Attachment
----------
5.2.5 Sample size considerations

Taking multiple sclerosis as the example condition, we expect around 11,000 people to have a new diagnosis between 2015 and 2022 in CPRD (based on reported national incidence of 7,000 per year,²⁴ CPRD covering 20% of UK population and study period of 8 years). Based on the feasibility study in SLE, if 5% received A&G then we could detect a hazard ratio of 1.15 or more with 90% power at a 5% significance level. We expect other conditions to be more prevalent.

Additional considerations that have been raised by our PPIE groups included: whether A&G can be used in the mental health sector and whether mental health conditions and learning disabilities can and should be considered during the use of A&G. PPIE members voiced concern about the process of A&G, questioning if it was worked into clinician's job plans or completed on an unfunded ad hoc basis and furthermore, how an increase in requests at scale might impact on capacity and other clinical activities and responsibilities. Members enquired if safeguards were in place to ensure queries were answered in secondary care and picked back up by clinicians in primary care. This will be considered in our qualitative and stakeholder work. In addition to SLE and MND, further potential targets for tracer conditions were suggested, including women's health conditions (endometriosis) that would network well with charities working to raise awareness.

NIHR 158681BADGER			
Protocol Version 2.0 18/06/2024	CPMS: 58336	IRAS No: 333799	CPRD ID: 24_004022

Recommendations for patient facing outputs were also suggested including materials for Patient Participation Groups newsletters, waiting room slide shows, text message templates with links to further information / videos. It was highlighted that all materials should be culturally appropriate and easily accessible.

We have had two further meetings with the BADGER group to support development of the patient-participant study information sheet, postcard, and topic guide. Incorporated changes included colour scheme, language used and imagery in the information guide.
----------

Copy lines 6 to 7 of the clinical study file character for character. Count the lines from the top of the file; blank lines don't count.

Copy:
Recommendations for patient facing outputs were also suggested including materials for Patient Participation Groups newsletters, waiting room slide shows, text message templates with links to further information / videos. It was highlighted that all materials should be culturally appropriate and easily accessible.

We have had two further meetings with the BADGER group to support development of the patient-participant study information sheet, postcard, and topic guide. Incorporated changes included colour scheme, language used and imagery in the information guide.